Adams Papers
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To John Adams from Louisa Catherine Johnson Adams, 15 October 1820

Washington 15 Octbr. 1820

Dear father

It is so long since I have written I feel that it is difficult to offer an apology for my silence or rather such an one as would prove satisfactory: it however proceeded from the extreme dullness of the City and the excessive heat of the Summer in the first place; a journey to visit my relations in Frederick in the second; and a severe indisposition in the third which confined me to my bed nearly a fortnight, and which has much reduced me and left me in a very debilitated state. These excuses will I trust be favorably received more especially as the time is rappidly advancing which will enable me to write more regularly and I hope upon subjects more calculated to amuse you.

Mr. Adams is still deeply immersed in his weights an measures, and I am in the midst of brick and mortar, as the house we are now moving into, is so small as to require an addition which I superintend. We are thus both very busily engaged in our various occupations, in addition to which I am learning Latin, and am so dull a scholar that I almost wear out the patience of my master Charles—I believe he will derive much more advantage than I have from the study as it has already contributed to encrease and confirm his knowledge of grammer and will probably have the happy consequence of teaching him to restrain his temper and to judge mankind with liberality, by acquiring the conviction that all are not gifted with great talents and that those talents do not depend upon ourselves but are lent us by a superior power for special purposes and according as we use them will produce honour or disgrace—He is by nature and circumstances a little inclined to arrogance and such Lessons must be useful to him if acquired early in life without being attended with great mortification—all this will make you smile and no wonder—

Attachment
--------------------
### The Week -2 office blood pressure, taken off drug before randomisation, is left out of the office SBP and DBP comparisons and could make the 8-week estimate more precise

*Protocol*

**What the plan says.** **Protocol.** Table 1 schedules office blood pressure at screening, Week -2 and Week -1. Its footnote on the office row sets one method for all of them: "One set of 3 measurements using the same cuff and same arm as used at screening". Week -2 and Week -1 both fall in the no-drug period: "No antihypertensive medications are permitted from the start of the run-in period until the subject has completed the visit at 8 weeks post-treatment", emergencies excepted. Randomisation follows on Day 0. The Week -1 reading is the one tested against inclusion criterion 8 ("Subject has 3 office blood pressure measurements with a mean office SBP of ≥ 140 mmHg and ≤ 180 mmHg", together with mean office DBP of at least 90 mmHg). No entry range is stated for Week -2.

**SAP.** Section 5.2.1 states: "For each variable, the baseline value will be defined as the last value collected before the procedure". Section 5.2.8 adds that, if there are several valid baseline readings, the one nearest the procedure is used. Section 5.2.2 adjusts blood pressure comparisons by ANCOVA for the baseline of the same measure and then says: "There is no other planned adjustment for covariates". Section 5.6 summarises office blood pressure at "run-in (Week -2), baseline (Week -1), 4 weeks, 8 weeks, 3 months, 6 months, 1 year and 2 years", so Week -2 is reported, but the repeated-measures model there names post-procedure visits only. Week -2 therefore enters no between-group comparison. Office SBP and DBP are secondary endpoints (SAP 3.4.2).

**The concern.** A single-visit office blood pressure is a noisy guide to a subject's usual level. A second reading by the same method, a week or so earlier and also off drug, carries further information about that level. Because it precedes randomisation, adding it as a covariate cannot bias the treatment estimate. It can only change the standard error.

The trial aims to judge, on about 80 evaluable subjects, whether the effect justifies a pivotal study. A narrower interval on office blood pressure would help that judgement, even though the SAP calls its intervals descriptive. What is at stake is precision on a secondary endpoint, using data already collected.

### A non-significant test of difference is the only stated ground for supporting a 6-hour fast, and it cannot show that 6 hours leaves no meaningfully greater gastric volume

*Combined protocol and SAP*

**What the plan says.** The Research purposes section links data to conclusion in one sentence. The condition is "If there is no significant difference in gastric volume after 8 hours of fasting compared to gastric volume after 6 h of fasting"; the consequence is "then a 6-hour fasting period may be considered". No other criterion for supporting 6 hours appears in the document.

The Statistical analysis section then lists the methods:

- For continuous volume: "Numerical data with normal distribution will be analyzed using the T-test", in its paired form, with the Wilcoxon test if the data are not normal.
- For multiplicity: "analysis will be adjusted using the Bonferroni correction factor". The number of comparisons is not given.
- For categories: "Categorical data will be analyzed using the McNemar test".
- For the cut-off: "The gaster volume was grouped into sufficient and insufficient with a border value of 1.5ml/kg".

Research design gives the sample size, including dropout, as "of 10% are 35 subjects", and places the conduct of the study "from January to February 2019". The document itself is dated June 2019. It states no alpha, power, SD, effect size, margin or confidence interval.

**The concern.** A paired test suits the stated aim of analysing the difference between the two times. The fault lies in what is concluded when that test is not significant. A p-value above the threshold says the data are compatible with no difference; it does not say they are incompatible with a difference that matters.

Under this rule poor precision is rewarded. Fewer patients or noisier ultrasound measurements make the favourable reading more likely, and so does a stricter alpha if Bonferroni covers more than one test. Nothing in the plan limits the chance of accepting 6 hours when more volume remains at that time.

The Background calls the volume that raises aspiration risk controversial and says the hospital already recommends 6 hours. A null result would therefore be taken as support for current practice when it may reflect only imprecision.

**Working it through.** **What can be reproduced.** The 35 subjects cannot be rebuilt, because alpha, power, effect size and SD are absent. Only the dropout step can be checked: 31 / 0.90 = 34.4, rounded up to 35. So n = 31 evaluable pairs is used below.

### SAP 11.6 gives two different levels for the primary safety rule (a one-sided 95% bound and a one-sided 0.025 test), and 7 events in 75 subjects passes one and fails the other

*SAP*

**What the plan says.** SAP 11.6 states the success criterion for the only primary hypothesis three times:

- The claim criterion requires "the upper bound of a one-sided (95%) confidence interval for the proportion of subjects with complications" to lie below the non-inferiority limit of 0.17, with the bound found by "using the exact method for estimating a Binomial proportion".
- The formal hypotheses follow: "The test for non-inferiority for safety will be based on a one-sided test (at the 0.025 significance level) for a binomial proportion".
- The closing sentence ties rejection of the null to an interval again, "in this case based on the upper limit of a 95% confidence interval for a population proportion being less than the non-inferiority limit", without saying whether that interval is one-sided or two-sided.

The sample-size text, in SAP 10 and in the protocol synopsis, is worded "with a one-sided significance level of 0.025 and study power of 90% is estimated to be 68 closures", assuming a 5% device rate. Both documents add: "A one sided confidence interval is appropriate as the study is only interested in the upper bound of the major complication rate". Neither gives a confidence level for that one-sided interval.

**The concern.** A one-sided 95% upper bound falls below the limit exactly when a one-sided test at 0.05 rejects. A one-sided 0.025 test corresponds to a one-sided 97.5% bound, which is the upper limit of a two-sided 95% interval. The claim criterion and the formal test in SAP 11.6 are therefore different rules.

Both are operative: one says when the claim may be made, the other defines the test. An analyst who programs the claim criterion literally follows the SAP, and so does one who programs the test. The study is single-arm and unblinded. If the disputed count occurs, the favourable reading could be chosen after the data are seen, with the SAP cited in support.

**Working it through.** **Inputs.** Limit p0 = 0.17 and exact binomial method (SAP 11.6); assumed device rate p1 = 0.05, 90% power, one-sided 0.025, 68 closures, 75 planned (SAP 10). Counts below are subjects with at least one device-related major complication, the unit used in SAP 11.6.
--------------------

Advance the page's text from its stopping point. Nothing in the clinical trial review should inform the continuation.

My journey to Frederick was very pleasant and my reception from my friends every thing I could wish—They are almost all farmers and have every comfort and elegance that wealth can procure There is but one Uncle left of all the Eleders of the family and he is very infirm—It is nineteen years since I saw them before and in such a lapse of time what melancholy changes take place! but this is not a subject to dwell on it opens too vast a field of retrospection and recalls too many painful events to the mind—mine is I fear peculiarly constructed and much too apt to recur to those past scenes of my life which have produced the least pleasure and the least satisfaction—This is certainly ungrateful and unjust to that great power who has shower’d down blessings on my head It is not my will but my nature thats in fault and the propensity is too strong to be easily overruled by the best and most earnest endeavours—

As usual my dear Sir this Letter is full of myself a very little subject but as the thoughts arise I mark them down and never stop to controul their egotism of which I am seldom aware until my Letter is closed when it is too late to correct it—

My Sons passed a delightful vacation with you I understand, and next Summer I hope we shall be allowed to share their pleasure and participate in the pleasures of Georges commencement which I delight to think will be gladen’d by your presence

Love to all

L. C Adams

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